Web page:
For more information about how TestComplete addresses objects exposed by the MSAA engine, see Addressing Objects in MSAA Open Applications.

Example

The sample script below demonstrates how you can simulate user actions over controls in PowerBuilder applications and retrieve data from DataWindow controls. The script works with the PB Examples sample application that is shipped with PowerBuilder 12 and can be found in the <PowerBuilder 12>\Code Examples\Example App\ folder. The application must be running before you launch the script.

This example also requires that the List of accepted windows in the project’s MSAA Options contains the pbdw* item and that the Work with MSAA objects in mode compatible with TestComplete 6 and earlier option in the same category is turned off.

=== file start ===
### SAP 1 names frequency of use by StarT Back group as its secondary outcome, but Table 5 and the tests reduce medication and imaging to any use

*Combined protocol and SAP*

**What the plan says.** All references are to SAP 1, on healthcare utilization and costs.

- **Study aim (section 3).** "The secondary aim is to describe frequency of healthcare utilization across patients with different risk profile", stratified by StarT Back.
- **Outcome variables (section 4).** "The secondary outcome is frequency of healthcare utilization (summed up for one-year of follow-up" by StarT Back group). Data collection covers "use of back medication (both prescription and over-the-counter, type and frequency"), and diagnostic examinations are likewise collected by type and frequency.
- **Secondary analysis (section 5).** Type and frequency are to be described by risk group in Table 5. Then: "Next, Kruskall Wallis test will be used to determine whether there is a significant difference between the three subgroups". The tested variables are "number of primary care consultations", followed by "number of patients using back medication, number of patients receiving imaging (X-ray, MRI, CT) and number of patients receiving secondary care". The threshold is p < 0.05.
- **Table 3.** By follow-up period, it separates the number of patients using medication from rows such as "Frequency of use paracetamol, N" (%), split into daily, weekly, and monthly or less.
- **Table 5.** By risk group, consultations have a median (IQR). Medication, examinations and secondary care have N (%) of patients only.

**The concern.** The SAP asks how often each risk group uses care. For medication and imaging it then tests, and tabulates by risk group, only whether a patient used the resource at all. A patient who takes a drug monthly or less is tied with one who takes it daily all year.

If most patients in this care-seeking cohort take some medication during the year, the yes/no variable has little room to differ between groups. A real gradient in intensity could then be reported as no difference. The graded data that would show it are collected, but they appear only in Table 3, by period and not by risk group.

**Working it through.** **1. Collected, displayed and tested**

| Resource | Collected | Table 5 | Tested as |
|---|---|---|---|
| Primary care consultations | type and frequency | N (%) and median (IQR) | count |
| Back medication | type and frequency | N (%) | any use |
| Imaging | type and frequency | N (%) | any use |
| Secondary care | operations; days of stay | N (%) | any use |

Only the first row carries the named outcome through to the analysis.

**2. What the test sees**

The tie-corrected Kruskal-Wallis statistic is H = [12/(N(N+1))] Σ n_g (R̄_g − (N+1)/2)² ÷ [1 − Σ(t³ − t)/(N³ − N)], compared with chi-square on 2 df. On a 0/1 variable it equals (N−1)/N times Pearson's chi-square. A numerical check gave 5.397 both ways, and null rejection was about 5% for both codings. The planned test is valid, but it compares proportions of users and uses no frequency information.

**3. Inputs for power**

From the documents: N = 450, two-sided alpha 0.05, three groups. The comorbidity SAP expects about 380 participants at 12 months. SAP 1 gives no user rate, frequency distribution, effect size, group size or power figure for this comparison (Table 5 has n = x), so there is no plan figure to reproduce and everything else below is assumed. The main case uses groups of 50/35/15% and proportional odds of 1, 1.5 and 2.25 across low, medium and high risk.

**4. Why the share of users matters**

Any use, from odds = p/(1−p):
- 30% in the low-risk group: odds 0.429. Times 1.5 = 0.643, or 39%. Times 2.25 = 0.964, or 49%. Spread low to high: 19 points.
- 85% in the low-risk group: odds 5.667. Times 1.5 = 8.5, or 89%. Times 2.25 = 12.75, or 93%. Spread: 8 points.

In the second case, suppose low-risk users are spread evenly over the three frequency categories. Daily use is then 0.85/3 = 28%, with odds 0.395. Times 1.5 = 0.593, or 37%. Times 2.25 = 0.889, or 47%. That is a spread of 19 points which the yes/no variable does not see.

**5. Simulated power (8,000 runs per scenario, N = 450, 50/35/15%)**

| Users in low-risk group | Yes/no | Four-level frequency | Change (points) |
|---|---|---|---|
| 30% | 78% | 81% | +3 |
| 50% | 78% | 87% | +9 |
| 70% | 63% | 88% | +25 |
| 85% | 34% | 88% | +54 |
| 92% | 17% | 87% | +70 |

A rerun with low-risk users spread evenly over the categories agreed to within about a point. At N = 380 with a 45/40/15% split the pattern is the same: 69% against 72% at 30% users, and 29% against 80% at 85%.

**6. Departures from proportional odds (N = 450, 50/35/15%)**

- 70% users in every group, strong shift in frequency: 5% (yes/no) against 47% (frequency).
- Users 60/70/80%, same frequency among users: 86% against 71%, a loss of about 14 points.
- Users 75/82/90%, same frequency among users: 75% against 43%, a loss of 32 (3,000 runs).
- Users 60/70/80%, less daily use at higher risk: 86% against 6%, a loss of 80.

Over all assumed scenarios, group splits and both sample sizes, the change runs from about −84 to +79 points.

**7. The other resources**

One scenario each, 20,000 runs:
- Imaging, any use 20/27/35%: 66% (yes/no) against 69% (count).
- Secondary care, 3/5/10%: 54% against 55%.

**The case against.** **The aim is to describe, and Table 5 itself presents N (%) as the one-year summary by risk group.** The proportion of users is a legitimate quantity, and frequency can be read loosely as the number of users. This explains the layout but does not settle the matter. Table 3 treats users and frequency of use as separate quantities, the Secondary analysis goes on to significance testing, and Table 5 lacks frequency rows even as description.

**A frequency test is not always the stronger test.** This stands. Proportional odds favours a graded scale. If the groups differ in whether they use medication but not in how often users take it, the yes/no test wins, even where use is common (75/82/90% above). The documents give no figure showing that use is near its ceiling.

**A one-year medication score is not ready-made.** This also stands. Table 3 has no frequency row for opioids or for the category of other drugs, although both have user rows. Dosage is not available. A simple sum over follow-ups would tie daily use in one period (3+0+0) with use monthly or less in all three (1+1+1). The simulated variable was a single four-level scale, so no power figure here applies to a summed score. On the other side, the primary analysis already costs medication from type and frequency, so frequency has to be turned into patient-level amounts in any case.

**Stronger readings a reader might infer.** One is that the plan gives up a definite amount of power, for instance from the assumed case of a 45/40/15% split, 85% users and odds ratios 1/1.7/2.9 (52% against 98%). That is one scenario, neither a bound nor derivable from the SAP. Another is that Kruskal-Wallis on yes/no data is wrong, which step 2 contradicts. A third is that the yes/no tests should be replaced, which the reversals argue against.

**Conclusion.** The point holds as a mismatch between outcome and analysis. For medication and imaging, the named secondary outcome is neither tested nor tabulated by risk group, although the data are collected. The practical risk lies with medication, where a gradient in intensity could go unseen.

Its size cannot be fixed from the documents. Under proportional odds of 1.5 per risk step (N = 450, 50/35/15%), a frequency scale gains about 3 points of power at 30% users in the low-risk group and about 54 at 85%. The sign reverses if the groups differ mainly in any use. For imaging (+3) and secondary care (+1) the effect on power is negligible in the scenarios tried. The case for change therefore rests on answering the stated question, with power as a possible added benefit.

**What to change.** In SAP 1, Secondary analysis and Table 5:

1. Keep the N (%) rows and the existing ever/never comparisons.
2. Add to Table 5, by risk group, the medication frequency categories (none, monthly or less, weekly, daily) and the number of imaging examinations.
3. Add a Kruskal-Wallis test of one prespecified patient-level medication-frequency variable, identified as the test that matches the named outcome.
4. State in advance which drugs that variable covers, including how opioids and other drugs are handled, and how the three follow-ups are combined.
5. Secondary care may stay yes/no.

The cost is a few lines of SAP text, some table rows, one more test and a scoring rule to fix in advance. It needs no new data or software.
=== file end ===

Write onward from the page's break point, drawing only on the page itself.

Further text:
JavaScript

function Main()
{
  var p, tabExamples, tvExamples, frmSFExample, grid, cells, i;

  // Obtain the PB Examples process
  p = Sys.Process("examples");
  // If you run the application from PowerBuilder, use the following code:
  // p = Sys.Process("Pb100");

  // Launch the "Sort & Filter" example
  tabExamples = p.Window("FNWND3100", "PowerBuilder 12. Code Examples").Window("PBTabControl32_100", "", 2);
  tabExamples.ClickTab("Examples");
  tvExamples = tabExamples.Window("FNUDO3100", "Examples").Window("PBTreeView32_100");
  tvExamples.DblClickItem("|PowerBuilder Examples|DataWindows|Runtime Modification|Sort & Filter");

  // Obtain the example's main form
  frmSFExample = p.Window("FNWND3100", "Sort & Filter Example");

  // Filter the data: Display customers from California only
  frmSFExample.Window("ComboBox", "", 2).ClickItem("state");
  frmSFExample.Window("ComboBox", "", 4).ClickItem("=");
  frmSFExample.Window("ComboBox", "", 1).ClickItem("CA");
  frmSFExample.Window("Button", "&Filter").Click();


  // Post information from the DataWindow to the test log
  grid = frmSFExample.Window("pbdw100");

  // Get the number of cells in the DataWindow
  cells = grid.FindAllChildren("ObjectType", "Edit", 1);